Conjoint Analysis (CA)
This article offers a practical explanation of Conjoint Analysis (CA). After reading this article, you’ll understand the basics of this powerful decision and marketing tool.
What is Conjoint Analysis?
A Conjoint Analysis (CA) is a statistical method for market research. This mainly concerns measuring the relative importance of certain characteristics of a product or service. The product or service is subdivided into inseparable characteristics or functions that are subsequently presented to the consumer in the form of a questionnaire or telephone conversation, for instance.
The respondents are asked to select the most favourable or most desirable group of functions or features, depending on the type of Conjoint Analysis. This allows companies to better meet the actual wishes and needs of the consumers.
A manufacturer of electronic devices, for instance, would like to know whether his customers prioritise the sound and image quality over price or vice versa. In principle, it resembles a multi-criteria analysis (MCA), but it goes beyond such an analysis because it calculates the mathematical values to explain consumer behaviour.
Market research based on conjoint analysis is concerned with why and how people choose between products or services and their properties. Subsequently, the product development team can use the new input, allowing the company to fulfil the customer’s wishes in a profitable way.
Data and feedback can be obtained by conducting experiments on customers or by conducting questionnaires with the goal to model the purchase process and purchase decision. Subsequently, this data can be linked to, for instance, demographic data of the customer type, lifestyle or other customer profiles.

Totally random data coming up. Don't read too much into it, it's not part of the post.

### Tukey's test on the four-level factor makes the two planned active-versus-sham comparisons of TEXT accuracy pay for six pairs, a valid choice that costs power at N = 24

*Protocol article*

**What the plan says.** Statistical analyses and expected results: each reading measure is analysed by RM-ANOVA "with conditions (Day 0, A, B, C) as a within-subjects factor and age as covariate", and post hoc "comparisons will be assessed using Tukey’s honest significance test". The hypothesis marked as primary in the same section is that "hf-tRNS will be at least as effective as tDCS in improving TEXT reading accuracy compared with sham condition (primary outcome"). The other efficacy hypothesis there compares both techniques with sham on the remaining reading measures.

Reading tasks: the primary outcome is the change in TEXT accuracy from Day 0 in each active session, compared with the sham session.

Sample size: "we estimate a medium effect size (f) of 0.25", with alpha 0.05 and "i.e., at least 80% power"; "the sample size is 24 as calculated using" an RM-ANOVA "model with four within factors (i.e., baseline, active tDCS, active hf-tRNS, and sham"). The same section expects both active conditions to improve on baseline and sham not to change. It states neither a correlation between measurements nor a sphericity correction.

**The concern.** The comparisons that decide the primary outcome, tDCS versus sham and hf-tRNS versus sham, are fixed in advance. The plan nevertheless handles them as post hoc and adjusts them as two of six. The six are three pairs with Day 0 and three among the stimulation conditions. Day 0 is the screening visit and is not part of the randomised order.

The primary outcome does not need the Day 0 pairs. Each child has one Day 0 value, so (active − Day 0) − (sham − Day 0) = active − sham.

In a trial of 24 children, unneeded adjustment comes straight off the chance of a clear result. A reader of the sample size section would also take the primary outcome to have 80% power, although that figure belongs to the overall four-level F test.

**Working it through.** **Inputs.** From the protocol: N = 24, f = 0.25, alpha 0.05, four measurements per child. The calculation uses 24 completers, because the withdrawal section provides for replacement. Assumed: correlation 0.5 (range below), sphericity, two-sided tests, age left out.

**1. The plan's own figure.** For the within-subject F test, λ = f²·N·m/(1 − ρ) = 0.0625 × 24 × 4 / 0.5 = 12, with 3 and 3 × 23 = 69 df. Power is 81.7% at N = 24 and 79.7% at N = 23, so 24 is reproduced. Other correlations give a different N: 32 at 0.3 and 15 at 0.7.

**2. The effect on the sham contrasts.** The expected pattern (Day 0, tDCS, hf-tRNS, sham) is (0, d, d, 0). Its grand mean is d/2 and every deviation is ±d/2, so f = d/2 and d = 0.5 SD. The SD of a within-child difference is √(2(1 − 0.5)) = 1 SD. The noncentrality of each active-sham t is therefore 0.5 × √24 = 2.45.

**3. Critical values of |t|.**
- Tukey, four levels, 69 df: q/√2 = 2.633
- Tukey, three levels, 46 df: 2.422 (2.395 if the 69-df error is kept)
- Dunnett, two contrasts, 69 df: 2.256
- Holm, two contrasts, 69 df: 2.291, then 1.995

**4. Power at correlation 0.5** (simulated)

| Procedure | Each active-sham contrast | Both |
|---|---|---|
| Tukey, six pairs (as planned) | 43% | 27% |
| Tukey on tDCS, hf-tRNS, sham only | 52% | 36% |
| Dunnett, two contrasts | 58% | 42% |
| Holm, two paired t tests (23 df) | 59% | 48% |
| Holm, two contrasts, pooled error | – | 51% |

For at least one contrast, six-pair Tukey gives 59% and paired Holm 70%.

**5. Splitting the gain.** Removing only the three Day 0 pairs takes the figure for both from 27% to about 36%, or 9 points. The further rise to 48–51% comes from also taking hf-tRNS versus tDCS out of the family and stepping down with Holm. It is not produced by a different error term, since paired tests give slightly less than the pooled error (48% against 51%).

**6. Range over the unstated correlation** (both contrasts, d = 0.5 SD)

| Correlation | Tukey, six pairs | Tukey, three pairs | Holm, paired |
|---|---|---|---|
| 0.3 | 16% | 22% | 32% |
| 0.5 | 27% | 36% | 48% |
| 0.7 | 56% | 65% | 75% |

The conjoint analysis arose in mathematical psychology and was developed by marketing professor Paul E. Green at the university of Pennsylvania in 1970.
Conjoint Analysis Terminology
In the process of a conjoint analysis, various specific terms arise that must be correctly interpreted. These terms will be discussed in the following sections:
Attributes / characteristics
This refers to a characteristic of a service or product. In the example from the following section, 4 attributes have been included: price, airline, transfers and travel duration.
Levels refer to the various steps or measurements for the previously mentioned attribute or characteristic. The price from the example is subdivided into 3 levels, each with a different amount.
A card is a combination of multiple attributes.
A set refers to a group of cards. Respondents are often asked to choose from the set of cards.
A collection of the most valuable results from the Conjoint Analysis.
Types of Conjoint Analyses
There are many different types of conjoint analyses, but their use is completely dependent upon what the user wishes to accomplish. From conjoint analyses conducted based on algorithms to simple questionnaires or combined types; a conjoint analysis can be designed completely according to the user’s wishes. The most important two types of conjoint analyses are described below.
Choice-based Conjoint Analysis (CBC)
Choice-based conjoint (CBC) is preferred over other types of conjoint analyses in many cases. This type of conjoint analysis is used in determining the price of a service or product in relation to the attributes or functions. CBC is effective when the acquired data is concrete, such as various product attributes that influence each other or when it concerns price. A CBC conjoint analysis is usually limited to approximately 8 attributes.